Another room at the historic Glensheen Mansion in Duluth is being restored back to its original look.
For the past 40 years, the walls of Alfred's room (the Congdon's nephew) have been covered by white, acrylic paint, a Facebook post says. But now we're getting the chance to see what the room looked like when the home was first built in the early 1900s.
Conservators from the Midwest Art Conservation Center started pealing back the paint on Monday, and underneath it is hand-drawn stenciling that's never been seen before. You can see a bunch of photos of the work here, and historic photos of the room here.
Glensheen says the stenciling was painted over around the time the Glensheen estate was donated to the University of Minnesota Duluth (back in 1979). Apparently the Congdon family's staff told the university stenciling was out of date and looked cheap, so it should be covered up.
Restoring this room to make it historically accurate was possible through private donations and ticket sales for tours, Glensheen said, noting in the Facebook post it's "something many on staff thought they would never see happen."
Crews are expected to be done with the work by the end of the week, and the public will be able to see Alfred's room – which is on the third floor – on the full mansion tour and the premier tours, Jane Pederson of Glensheen Mansion told GoMN.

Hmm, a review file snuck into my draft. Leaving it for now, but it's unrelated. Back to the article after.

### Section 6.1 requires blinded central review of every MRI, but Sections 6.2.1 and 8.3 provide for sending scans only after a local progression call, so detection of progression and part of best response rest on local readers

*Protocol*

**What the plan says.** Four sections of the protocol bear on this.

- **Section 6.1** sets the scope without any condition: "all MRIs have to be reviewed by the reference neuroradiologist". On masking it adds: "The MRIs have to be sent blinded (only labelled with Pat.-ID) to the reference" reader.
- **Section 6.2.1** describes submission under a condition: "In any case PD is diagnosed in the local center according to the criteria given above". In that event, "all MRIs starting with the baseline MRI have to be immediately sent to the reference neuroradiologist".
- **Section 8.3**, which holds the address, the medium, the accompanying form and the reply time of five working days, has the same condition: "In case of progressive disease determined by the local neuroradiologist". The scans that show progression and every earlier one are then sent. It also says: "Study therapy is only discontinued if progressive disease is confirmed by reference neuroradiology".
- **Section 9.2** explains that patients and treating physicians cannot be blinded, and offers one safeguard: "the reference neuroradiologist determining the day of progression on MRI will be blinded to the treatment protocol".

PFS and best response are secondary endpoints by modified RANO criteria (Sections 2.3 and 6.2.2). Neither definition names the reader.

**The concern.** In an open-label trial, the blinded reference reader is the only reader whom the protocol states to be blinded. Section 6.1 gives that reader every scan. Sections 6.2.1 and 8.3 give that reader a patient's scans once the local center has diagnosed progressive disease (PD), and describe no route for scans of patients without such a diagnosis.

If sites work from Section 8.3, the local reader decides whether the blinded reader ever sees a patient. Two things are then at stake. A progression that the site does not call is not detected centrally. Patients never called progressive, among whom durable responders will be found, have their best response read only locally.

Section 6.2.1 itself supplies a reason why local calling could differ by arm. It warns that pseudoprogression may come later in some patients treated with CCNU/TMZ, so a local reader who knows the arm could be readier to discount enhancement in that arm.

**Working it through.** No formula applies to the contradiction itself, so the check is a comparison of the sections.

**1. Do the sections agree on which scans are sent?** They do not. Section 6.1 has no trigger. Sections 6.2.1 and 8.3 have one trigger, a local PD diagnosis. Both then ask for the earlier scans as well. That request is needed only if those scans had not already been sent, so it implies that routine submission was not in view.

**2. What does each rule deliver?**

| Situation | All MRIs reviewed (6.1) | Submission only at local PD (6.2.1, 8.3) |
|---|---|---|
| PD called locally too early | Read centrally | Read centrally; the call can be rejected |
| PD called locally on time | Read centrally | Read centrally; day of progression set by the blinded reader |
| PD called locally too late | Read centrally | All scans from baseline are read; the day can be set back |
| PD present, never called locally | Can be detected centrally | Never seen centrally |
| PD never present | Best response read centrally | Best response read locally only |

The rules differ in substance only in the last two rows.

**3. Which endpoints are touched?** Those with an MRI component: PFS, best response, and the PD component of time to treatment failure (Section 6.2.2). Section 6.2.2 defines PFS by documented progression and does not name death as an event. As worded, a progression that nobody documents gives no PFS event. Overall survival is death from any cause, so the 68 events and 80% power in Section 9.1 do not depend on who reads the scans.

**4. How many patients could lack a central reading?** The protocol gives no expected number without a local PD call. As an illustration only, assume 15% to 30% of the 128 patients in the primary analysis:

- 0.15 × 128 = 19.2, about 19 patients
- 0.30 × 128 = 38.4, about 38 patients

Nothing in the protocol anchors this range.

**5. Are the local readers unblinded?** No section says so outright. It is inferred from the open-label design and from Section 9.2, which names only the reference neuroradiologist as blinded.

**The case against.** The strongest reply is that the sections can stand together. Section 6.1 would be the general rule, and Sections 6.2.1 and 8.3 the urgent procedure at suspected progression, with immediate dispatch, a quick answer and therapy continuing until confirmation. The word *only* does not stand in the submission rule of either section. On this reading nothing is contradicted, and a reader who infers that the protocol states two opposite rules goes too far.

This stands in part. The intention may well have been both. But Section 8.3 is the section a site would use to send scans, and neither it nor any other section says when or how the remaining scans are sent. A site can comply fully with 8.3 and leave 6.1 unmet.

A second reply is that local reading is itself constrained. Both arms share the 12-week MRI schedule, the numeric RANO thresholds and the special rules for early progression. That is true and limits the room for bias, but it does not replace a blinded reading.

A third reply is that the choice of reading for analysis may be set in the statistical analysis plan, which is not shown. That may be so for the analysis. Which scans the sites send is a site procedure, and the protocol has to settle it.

For more on Alfred's room, click here.
More on the Congdons
The Congdon family was one of the most influential families in Duluth, known for opening up iron mining in the area, as well as dedicating land for public use.
Back in the early 1900s, Chester Congdon and his wife Clara decided to build an estate overlooking Lake Superior. The 39-room home on 12 acres was completed in 1908. They lived there with their seven children, as well as Alfred Bannister, their nephew who was orphaned when he was 6 years old.
Glensheen Mansion became infamous in Minnesota following the 1977 murders of heiress Elisabeth Congdon (one of Chester and Clara's daughters) and her night nurse.
The estate – and everything inside the home – had been willed to the University of Minnesota Duluth, which has worked to preserve and restore the property. It's also open for public tours. And over the years, more and more rooms have been made available for the public to see.